Why Do We Have Denominations? + Funniest line in the Bible? #246 Part 1

Hello friends and happy Saturday to you! Today we are going to grapple with some Catholic theology and discuss denominations. Oh boy! Our readings for the day include some more fascinations from 1st Samuel (chapters 21 and 22 + Ezekiel 1, Psalms 37 and 1 Corinthians 3.) It has obviously been quite a while since I’ve read 1st and 2nd Samuel from cover to cover – maybe dating back to my seminary days – because I keep being reminded of remarkable things every day in this book! Today we have what has to be one of the funniest lines in the Bible. David is fleeing from King Saul, who wants to kill him, so naturally he goes to GATH. Yes – Gath, as in the stronghold of the Philistines, the Israelites enemies and the hometown of Goliath, the Philistine’s hero. What was that, you ask? OH YEAH, I’d almost forgot – David KILLED Goliath in front of all of the Philistines, so why did he go there, you ask? Actually, I didn’t almost forget about that, because I am not an insane person, but it is almost as if David did forget about it until he got to Gath, and quickly discerned that maybe being chief bad guy of the Philistines meant that maybe David shouldn’t hide there? This is sort of like Nick Saban getting in trouble with the president of the University of Alabama, and going and hiding out in Auburn to get away from him; or Wonder Woman having a squabble with Superman, and hiding from him in the headquarters of the Legion of Doom. Pretty crazy stuff, but once David realizes that maybe this isn’t the best idea – he gets another idea that is almost as crazy as the first (except that it works!) and he decides to act like an insane person. Yes, a full on loony, drooling down his beard and scribbling on walls and gates and such. Which leads to what has to be one of the funniest lines the entire Bible, and it is delivered by none other than the king of Gath:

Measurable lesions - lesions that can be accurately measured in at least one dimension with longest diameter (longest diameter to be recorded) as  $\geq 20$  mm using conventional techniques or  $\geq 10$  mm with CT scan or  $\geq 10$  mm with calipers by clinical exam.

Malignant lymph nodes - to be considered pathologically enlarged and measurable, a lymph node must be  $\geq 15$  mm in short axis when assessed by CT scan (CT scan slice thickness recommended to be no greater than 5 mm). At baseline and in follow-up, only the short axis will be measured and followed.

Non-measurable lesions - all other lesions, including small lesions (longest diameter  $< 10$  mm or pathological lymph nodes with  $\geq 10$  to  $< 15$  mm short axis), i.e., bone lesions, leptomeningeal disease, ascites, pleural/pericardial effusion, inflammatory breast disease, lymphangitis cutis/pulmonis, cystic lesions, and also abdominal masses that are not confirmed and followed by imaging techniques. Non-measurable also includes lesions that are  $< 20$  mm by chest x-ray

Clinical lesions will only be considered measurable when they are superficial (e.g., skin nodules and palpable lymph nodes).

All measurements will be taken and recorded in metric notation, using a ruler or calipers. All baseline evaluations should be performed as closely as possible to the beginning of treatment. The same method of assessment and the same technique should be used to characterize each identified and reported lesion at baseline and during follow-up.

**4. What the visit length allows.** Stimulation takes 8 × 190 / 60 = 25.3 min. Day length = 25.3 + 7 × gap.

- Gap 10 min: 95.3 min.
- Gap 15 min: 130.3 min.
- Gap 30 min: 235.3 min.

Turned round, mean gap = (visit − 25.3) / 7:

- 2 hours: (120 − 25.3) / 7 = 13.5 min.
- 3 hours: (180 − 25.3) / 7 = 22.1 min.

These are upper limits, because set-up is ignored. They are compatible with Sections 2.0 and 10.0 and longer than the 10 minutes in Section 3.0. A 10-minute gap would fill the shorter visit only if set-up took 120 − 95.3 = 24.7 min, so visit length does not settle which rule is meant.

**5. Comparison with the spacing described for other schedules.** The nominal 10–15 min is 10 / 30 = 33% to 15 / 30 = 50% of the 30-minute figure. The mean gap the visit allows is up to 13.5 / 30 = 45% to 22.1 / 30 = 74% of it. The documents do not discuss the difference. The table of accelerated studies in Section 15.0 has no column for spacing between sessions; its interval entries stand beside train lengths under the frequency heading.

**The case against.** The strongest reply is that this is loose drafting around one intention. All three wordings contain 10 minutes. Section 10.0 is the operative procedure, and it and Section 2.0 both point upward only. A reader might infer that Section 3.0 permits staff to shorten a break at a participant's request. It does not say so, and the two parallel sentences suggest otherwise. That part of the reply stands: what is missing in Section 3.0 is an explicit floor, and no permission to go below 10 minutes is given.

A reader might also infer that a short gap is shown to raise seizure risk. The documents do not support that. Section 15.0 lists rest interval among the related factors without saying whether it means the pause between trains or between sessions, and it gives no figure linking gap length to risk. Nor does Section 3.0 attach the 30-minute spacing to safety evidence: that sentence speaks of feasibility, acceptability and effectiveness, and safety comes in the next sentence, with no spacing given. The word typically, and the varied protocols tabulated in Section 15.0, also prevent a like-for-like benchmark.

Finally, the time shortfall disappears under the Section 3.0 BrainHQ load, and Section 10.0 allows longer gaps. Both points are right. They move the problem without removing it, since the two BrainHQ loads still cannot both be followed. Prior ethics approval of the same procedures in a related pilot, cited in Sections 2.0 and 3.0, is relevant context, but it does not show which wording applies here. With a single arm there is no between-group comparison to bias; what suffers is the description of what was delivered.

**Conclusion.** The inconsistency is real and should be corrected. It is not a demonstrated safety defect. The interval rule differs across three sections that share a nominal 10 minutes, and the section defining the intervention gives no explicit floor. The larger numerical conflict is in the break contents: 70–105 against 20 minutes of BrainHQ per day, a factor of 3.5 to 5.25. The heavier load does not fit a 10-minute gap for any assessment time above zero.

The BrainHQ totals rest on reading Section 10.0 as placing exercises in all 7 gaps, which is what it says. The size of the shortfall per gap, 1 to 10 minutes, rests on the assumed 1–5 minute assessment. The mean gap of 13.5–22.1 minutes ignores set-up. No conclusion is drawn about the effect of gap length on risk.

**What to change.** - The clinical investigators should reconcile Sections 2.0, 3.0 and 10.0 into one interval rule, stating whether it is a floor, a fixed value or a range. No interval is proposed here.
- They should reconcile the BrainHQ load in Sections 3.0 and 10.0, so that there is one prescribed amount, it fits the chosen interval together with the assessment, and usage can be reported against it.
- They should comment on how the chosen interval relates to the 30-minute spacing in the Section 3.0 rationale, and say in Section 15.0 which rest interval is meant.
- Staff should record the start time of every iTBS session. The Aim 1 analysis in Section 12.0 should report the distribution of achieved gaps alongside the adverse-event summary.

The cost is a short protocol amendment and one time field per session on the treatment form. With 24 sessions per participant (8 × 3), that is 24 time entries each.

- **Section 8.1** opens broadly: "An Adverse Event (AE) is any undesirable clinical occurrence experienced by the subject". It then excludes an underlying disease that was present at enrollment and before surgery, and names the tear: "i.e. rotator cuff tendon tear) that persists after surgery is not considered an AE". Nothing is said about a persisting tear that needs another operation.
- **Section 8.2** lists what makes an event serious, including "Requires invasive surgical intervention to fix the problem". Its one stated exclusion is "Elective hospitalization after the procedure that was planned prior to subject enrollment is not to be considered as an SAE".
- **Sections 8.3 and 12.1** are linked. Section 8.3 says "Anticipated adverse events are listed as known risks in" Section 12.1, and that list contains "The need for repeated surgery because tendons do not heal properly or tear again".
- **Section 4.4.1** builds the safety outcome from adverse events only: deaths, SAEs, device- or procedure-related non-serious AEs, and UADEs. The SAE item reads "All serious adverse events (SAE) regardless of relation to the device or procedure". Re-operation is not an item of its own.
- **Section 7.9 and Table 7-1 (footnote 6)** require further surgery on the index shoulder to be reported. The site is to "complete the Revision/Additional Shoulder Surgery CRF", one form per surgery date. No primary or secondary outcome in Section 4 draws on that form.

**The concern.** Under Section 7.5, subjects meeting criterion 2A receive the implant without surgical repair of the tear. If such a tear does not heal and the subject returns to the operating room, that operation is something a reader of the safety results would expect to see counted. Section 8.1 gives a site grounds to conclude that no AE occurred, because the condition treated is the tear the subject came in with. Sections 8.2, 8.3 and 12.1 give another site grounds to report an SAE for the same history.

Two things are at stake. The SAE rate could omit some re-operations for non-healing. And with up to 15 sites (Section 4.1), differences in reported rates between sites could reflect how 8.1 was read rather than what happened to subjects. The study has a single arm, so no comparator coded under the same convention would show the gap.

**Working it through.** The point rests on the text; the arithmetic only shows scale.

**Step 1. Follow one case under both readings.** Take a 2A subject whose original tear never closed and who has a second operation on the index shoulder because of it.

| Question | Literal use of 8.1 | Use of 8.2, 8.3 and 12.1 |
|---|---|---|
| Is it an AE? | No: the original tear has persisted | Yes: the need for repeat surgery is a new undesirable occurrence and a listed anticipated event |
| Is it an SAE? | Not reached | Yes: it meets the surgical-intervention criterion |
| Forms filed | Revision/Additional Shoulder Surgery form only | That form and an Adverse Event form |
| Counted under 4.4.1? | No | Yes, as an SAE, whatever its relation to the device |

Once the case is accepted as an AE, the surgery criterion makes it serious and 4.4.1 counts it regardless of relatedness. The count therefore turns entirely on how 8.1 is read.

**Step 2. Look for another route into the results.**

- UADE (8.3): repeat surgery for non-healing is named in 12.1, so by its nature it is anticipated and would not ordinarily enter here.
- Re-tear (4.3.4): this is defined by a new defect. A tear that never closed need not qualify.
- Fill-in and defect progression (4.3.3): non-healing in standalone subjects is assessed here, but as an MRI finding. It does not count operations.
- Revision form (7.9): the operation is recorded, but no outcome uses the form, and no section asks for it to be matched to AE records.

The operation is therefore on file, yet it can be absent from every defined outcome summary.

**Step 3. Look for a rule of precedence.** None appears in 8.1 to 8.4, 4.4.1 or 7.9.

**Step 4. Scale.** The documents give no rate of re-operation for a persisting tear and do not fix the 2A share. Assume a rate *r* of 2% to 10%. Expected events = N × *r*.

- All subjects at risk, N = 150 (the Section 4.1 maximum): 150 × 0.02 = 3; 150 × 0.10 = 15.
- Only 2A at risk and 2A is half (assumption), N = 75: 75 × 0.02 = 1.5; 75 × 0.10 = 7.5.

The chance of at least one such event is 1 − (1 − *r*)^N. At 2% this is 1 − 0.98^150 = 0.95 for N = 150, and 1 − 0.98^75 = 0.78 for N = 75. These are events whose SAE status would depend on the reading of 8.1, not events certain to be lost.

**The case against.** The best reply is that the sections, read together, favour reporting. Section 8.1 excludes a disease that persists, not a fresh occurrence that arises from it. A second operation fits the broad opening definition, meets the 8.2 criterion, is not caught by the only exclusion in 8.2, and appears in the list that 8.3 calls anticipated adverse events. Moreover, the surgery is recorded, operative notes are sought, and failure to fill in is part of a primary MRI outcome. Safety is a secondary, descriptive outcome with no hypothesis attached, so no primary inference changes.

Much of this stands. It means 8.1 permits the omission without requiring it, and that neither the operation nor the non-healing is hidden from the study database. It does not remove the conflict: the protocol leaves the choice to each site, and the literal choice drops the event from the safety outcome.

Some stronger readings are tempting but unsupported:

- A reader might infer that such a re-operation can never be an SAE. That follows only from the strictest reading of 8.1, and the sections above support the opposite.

14 “Look! You can see the man is crazy,” Achish said to his servants. “Why did you bring him to me? 15 Do I have such a shortage of crazy people that you brought this one to act crazy around me? Is this one going to come into my house?”

1 Samuel 21:14-15

I honestly can’t wait until my next opportunity to say, “Do I have such a shortage of crazy people around that you bring this guy to me?!” Anyway, none of that is what we are focusing on today – you get all of that for free. Today our focus is on unity in the body and denominations in christendom. How many Christian denominations are there exactly? It turns out that this is a hard number to pin down, because part of it consists of determining what a denomination is, and what groups actually represent Christianity, and which don’t. Many Catholics like to say that there are over 30,000 Protestant denominations, but that number appears to be too high…the real number seems to be in the 5-11000 range, which isn’t much better. I found an excellent article on this question, written extremely well by a Catholic (former Protestant who converted in 2011) that is really quite fair and balanced in dealing with Protestants. He says:

There are not—repeat with me—there are not 33,000 Protes­tant denom­i­na­tions. There are not any­where close to it. It is a myth that has taken hold by force of rep­e­ti­tion, and it gets cited and recited by reflex; but it is based on a source that, even Catholics will have to con­cede, relies on too loose a def­i­n­i­tion of the word “denom­i­na­tion.” 

The source is the two-volume World Chris­t­ian Ency­clo­pe­dia (Bar­rett, Kurian, and John­son; Oxford Uni­ver­sity Press). Take note of the pas­sage where the 33,000 fig­ure comes up:

World Chris­tian­ity con­sists of 6 major ecclesiastico-​cultural blocs, divided into 300 major eccle­si­as­ti­cal tra­di­tions, com­posed [sic] of over 33,000 dis­tinct denom­i­na­tions in 238 coun­tries (Vol. I, p. 16).